20 September 2005
Neese backs away
Terry Neese has asked that her nomination to be Director of the US Mint be dropped. Here's her statement:
I am honored that President Bush nominated me as the first Oklahoman to serve as Director of the United States Mint.
After clearing an exhaustive FBI investigation, an IRS review and the Office of Government Ethics requirements, I have reflected on my decision to move forward and have regretfully asked the President to withdraw my name from consideration.
I am deeply thankful to the President for placing his confidence in my abilities.
I am looking forward to spending meaningful, quality time with my 83-year-old mother, husband, daughter and grandchildren.
I also want to thank all of the Oklahomans for their counsel and support.
I will continue my longtime work and passion as an advocate for small business and women and minority business owners in Oklahoma and across the nation.
That's all she's saying. Given her track record, I seriously doubt anyone would have discovered anything negative. Publicist Brenda Jones, speaking to The Oklahoman, says it's just that Neese really didn't want to end up in Washington full-time:
She just had to come to grips with what this would mean to her family. She felt like being so far away is inconsistent with the priorities in her life, which has always been family. She regretfully but voluntarily had a change of heart.
And that would seem to be that.
Posted at 6:33 PM to Soonerland
You know, I thought of Neese when all the Michael Brown effluvium hit the fan, and wondered if she was qualified to lead the Mint or if it was just more political cronyism.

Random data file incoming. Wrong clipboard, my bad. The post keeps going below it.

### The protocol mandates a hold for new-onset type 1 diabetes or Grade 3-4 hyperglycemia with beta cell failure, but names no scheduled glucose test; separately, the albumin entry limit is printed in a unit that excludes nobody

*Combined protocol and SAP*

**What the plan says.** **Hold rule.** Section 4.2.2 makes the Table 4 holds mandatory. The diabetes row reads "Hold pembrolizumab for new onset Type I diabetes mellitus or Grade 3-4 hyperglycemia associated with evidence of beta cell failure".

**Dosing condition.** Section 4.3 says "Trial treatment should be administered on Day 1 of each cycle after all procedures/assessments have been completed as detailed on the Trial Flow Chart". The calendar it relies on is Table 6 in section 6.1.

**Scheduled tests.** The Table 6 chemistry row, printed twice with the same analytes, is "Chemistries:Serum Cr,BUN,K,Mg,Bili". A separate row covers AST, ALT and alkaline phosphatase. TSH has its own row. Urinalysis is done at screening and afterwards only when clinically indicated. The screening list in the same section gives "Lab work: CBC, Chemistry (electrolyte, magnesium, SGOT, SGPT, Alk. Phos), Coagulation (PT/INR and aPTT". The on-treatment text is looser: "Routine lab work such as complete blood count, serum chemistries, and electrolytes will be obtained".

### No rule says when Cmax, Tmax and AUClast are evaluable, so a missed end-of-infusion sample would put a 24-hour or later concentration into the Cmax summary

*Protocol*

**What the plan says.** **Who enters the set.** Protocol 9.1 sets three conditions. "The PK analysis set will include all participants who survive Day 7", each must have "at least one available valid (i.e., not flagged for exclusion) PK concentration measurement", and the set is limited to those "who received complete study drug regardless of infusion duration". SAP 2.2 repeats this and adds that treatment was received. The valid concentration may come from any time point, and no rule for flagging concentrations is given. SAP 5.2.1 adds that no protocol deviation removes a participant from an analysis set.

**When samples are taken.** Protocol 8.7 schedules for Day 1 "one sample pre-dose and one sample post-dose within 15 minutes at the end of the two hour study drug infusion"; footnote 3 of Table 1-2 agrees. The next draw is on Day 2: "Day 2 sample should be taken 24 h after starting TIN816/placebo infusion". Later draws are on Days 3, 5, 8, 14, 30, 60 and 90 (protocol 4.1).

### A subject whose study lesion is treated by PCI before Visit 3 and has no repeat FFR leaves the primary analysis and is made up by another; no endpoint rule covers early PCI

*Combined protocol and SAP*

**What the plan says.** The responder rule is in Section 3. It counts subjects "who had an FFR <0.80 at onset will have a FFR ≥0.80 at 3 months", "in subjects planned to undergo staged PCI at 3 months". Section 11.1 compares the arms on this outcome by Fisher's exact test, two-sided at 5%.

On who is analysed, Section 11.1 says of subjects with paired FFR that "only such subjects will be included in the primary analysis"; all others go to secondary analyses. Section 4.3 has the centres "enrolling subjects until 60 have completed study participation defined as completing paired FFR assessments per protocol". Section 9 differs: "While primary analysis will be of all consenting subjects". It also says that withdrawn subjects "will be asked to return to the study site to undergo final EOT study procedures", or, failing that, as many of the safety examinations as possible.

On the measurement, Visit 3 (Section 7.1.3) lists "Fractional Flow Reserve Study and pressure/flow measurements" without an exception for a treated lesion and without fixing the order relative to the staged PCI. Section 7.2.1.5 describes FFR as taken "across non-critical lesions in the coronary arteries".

I stopped worrying when I realized I couldn't possibly imagine what special qualifications it would take to run the Mint, other than knowing how to run a large organization.
Well, given the charter, you might need significant experience in manufacturing and security, but unless there's some penny-ante crisis looming, it's hard to see what could go too wrong.
(Then again, the President has proven able time and again to exceed what the "what else could go wrong?" expectations...)
It's certainly a lower-end position than, say, Secretary of the Treasury. I'll grant you Dubya's tendency to fill too many slots with political hacks FEMA is just one example but Neese's trail goes all the way back to Bush 41 with no negatives to speak of, so I'm inclined to give her the benefit of the doubt.
Good on her! Even though it is unfortunate, since she sounds like the kind of person with the kind of values that would do DC some good. If she's interested in a job in Tennessee, tell her to jump on I-40 and truck on over.
I don't think Michael Brown is (or was) a bad person, just that he was not qualified for the job he accepted. I'd think any political appointee seeking confirmation right now should expect a lot of questions along those lines.
I'd guess the Director of the Mint has to know how to move a lot of metal and keep it from being stolen. I admire the can-do spirit, the "Gosh, I've never manufactured billions of coins before, but I'll give it a try," but I think the administration has used up all of it's learning-on-the-job chits.
She should run the Small Business Administration or something, or get one of the traditional patronage appointments for people with no governing skills, like ambassador to Patagonia, or maybe Micronesia.
I hear they sell micro-knees at cost.